API Gateway can define REST endpoints and define operations on those endpoints. For this discussion, an endpoint per collection is used and multiple operations on that endpoint are defined, specifically:
- GET – Corresponds to a read or find database operation
- PUT or POST – Corresponds to an insert database operation
- PATCH – Corresponds to an update database operation
- DELETE – Corresponds to a delete database operation
The parameters that are sent with those operations mimic the parameters in the corresponding database operation. For example, the GET operation mimics the find() operation in the MongoDB API. In the MongoDB API, you can specify five parameters to the find() operation:
- A filter to identify documents of interest, specified as a JSON object
- A projection to specify what fields should be returned, specified as a JSON object
- A sort to specify the order of the results, specified as a JSON object
- A limit to specify the number of results to return, specified as an integer
- A skip amount to specify how many results to skip before returning results, specified as an integer
Similarly, the PATCH operation mimics the update() operation in the MongoDB API, which takes two parameters:
- A filter to identify which documents should be updated, specified as a JSON object
- An update command to indicate what update should be applied, specified as a JSON object
- Updates include setting or unsetting a field value, incrementing or decrementing a field value, and so on
For more information about the MongoDB API, see the MongoDB documentation.
We use the path of the REST endpoint to specify the database and collection against which to operate. In API Gateway, you can specify the exact path, thereby specifying a particular database and collection, and the client calling the REST endpoint can’t change that. For example, API Gateway can expose a URL like
http://<BASE_URL>/docdb/mydb/mycollection that corresponds to accessing the
mycollection collection in the
In addition, in API Gateway, you can allow for path variables to be added to a particular REST endpoint. This allows you to expose an endpoint to a particular database, but allows the user to specify the collection. This enables access to all collections in a particular database. For example, API Gateway can expose a URL like
http://<BASE_URL>/docdb/mydb, which allows the caller to append a particular collection name to the URL, such as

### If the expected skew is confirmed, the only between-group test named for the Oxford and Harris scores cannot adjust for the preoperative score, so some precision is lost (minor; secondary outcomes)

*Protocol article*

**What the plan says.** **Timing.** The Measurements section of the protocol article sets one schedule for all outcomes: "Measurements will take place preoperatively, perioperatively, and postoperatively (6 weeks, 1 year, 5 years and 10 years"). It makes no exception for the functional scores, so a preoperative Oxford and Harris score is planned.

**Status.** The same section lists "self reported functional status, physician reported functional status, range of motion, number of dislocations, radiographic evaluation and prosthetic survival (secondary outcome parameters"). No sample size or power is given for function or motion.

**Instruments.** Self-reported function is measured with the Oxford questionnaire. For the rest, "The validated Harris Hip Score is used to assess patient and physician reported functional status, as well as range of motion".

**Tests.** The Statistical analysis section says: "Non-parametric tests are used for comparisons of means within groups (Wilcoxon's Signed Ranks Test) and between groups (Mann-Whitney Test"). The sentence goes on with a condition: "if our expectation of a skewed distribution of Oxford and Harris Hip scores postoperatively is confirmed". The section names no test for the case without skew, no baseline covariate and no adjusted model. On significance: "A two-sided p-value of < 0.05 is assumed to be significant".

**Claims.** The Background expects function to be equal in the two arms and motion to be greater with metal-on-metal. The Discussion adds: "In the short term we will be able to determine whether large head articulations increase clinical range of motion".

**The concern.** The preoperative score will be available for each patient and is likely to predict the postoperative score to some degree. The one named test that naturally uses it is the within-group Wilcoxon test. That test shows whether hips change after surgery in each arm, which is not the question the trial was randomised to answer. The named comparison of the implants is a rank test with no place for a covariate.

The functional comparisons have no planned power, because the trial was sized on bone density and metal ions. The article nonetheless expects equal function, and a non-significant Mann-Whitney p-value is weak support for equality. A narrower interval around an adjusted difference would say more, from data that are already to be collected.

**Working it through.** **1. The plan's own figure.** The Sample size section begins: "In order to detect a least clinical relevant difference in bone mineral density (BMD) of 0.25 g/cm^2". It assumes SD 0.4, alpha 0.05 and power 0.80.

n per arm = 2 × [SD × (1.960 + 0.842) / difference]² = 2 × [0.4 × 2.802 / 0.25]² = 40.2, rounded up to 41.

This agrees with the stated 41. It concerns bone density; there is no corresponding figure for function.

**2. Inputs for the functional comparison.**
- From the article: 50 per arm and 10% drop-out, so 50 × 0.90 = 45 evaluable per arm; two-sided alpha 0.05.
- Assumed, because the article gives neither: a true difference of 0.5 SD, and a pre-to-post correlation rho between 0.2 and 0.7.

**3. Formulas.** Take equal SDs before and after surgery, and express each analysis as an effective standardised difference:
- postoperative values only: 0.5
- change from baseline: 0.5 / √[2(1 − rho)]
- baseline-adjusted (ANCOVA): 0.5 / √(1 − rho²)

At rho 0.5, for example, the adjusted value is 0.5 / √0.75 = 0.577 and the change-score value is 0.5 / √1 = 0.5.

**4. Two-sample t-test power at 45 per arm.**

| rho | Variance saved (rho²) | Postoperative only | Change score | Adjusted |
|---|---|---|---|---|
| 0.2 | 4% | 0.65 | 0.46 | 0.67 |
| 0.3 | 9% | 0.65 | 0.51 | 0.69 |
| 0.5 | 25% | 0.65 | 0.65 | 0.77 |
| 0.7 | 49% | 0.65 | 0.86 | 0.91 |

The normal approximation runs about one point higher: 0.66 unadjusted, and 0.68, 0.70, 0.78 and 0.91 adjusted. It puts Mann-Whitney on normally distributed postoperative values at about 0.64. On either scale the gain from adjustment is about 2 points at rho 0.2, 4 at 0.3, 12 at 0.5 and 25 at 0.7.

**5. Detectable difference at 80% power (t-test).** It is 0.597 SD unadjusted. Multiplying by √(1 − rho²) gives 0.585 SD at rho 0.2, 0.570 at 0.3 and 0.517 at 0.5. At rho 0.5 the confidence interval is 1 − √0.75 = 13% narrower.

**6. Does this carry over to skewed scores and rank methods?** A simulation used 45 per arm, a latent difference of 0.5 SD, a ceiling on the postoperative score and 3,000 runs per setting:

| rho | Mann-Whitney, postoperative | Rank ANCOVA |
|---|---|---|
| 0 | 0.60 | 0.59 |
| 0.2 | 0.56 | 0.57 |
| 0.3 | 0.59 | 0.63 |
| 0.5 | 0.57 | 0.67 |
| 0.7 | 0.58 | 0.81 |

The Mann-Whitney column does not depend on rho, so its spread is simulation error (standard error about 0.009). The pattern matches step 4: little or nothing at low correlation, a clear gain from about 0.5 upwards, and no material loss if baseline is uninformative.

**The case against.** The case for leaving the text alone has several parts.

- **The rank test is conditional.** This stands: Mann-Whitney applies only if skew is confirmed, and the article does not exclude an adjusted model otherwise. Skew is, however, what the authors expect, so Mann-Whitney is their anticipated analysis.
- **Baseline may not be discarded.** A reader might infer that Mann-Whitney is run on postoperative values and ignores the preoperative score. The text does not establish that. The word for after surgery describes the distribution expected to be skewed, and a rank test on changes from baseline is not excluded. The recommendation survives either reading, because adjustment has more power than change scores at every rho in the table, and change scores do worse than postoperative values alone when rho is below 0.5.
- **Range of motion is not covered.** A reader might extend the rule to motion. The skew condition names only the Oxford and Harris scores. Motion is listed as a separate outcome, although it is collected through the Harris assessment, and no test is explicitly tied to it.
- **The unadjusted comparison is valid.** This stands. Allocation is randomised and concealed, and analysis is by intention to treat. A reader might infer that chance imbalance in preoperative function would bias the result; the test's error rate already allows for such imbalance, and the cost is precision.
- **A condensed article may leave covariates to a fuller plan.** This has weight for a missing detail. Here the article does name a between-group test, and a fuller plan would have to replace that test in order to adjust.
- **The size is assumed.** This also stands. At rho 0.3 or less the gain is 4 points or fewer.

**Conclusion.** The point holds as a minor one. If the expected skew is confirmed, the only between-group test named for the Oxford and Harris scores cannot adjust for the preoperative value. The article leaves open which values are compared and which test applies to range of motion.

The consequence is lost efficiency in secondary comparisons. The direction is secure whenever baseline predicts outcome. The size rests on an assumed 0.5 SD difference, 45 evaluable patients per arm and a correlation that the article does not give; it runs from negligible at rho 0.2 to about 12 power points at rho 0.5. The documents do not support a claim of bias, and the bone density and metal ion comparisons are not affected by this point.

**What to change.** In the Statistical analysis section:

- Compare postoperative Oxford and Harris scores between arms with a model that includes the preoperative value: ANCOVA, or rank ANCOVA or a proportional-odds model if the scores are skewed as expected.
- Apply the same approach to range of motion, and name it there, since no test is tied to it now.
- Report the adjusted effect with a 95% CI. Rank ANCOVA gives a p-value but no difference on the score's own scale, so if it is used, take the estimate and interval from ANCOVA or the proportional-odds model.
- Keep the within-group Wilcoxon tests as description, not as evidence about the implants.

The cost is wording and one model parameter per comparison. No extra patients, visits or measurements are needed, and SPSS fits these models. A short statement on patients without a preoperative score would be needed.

http://<BASE_URL>/docdb/mydb/another_collection. This allows access to any collection, including
another_collection, inside the
You can extend this idea further and expose a REST endpoint and allow the client to specify both the database and the collection as path variables, thereby exposing all collections in all databases. For example, API Gateway can expose a URL like
http://<BASE_URL>/docdb/, which allows the caller to append both the database and the collection names to the URL, such as
http://<BASE_URL>/docdb/other_db/other_collection. This allows access to any collection, including
other_collection, inside any database, including the
Enforcing API Gateway security
From a security standpoint, as a best practice, access to these endpoints should be restricted via the security mechanisms in API Gateway. For more information, see Controlling and managing access to a REST API in API Gateway. API Gateway has several available authorization schemes, including Amazon Cognito, AWS Identity and Access Management (IAM), and Lambda functions. For the purposes of this post, I use a simple Lambda authorizer that compares the supplied username and password with static values (stored as environment variables in the Lambda function). I can choose to protect some or all of the API endpoints, and even protect the different endpoints differently (for example, with different username/password pairs, or different authorizers), but that is beyond the scope of this post.
Connecting API Gateway to the database with Lambda